Viktoriia Meshkova got her second gold by winning Lead ahead of Eliska Adamovska, being the faster climber touching the final jug. Both had previously topped all three routes. Amazingly, Viktoriia did 18 IFSC World Cups last year and her best result was #16! Molly Thompson-Smith got the bronze. It should be mentioned that Chloe Caulier, who was second in Boulder, topped both qually routes but did not show up for the semi. Most probably she retired due to saving her skin and muscles from the Combined Olympic quest starting on Friday. (c) Nikita Tsarev
Among the male, Sacha Lehmann got the Euro title seeming quite in control the whole way. Runner-up was Nicolas Collins who put up the biggest fighting show in the final. First, he chose to land with just one hand on the big sideways double dyno. Later he started to fight harder than the others and in the end, he was screaming like Adam Ondra for several moves. Noteworthy is that the Belgian is the only male athlete who has participated in all three finals and he showed his fingers for the camera and it will be interesting to see if he can get the skin back until Friday. Third was Dmitrii Fakirianov.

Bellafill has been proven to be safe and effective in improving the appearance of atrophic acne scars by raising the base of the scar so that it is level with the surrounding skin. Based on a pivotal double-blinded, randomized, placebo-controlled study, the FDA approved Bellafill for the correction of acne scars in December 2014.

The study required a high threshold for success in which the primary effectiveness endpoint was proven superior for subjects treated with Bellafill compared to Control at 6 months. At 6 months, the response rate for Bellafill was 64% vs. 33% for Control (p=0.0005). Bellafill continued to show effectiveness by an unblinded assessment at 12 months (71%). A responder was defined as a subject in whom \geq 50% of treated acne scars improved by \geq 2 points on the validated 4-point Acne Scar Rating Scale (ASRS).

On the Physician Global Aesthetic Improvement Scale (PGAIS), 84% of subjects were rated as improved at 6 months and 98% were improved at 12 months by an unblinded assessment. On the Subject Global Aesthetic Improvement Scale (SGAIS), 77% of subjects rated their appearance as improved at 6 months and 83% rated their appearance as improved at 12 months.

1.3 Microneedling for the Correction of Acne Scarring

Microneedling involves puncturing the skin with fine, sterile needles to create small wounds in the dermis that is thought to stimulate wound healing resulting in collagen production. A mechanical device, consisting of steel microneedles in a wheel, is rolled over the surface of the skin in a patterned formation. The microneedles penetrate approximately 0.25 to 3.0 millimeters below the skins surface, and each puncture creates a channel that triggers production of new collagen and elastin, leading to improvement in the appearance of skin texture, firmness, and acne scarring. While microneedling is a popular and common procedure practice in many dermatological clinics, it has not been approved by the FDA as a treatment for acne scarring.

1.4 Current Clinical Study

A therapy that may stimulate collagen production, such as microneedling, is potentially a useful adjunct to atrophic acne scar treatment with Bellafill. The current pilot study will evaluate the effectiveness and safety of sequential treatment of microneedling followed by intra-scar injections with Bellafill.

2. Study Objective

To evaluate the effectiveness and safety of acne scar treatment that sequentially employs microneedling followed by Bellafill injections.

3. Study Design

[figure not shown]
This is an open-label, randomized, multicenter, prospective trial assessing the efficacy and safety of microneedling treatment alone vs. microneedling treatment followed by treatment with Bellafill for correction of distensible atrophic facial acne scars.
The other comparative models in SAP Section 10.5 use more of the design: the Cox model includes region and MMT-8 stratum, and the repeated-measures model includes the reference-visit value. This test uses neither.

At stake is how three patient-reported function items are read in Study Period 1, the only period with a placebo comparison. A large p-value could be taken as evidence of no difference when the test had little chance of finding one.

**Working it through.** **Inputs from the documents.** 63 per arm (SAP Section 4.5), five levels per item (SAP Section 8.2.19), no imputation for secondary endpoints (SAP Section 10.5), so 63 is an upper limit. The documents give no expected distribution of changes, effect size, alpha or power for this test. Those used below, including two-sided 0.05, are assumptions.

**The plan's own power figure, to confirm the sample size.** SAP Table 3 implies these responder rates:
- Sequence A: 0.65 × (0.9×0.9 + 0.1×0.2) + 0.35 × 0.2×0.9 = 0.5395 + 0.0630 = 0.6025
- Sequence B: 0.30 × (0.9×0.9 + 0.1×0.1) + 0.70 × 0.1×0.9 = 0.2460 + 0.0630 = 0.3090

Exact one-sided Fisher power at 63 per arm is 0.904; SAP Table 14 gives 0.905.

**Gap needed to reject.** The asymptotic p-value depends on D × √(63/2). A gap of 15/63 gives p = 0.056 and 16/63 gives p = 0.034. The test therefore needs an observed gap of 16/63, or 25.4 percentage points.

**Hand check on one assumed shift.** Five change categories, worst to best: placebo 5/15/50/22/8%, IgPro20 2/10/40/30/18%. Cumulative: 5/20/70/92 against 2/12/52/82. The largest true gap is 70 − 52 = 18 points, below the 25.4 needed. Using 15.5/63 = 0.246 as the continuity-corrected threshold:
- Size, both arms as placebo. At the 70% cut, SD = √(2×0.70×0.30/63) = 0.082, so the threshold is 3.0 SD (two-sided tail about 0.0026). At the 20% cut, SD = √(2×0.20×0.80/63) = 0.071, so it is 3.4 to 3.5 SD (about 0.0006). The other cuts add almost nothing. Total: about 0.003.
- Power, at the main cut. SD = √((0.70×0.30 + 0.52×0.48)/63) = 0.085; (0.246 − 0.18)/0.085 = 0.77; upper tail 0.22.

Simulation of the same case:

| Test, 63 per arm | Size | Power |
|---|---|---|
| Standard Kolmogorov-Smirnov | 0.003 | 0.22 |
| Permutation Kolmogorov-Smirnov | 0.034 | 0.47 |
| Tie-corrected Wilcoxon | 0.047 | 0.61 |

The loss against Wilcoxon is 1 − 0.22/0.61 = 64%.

It must be said that overall it was a good show and on the live-screaming, we could follow the results in a bar hold by hold. Overall, the route setters and the organizers have done a great job in Moscow.
Thursday, 26 November
Among the female, the double gold winner Viktoria Meshkova, started out excellent in Speed with 9.40 and fifth place where Patrycja Chudziak won, which most certainly will make her #4 or #5 overall. Then in bouldering, Meshkova was just #6 at 34 behind six girls doing all four including Stasa Gejo, Mannah Meul and Eliska Adamovska, who onsighted them all. Based on the complete results, one can speculate that max 380 points are max making it into the Top-8 final.
Thursday, 26 November
Chloe Pay, who this summer sent her first 8A+, has done her sixth 8A during 2020, May it be SDS, aka "Leave it be", in Snugglers notch. In the Teenager ranking game she is #2 in the world.
"This choss-pile was both my longest and most pathetic project. I started college three months ago and quickly realized I had little time to dedicate to climbing. I went from ticking off climb after climb over the summer to going nearly three months without any big sends. I had never been through this type of hiatus before and, as a result, my psych for the sport waivered.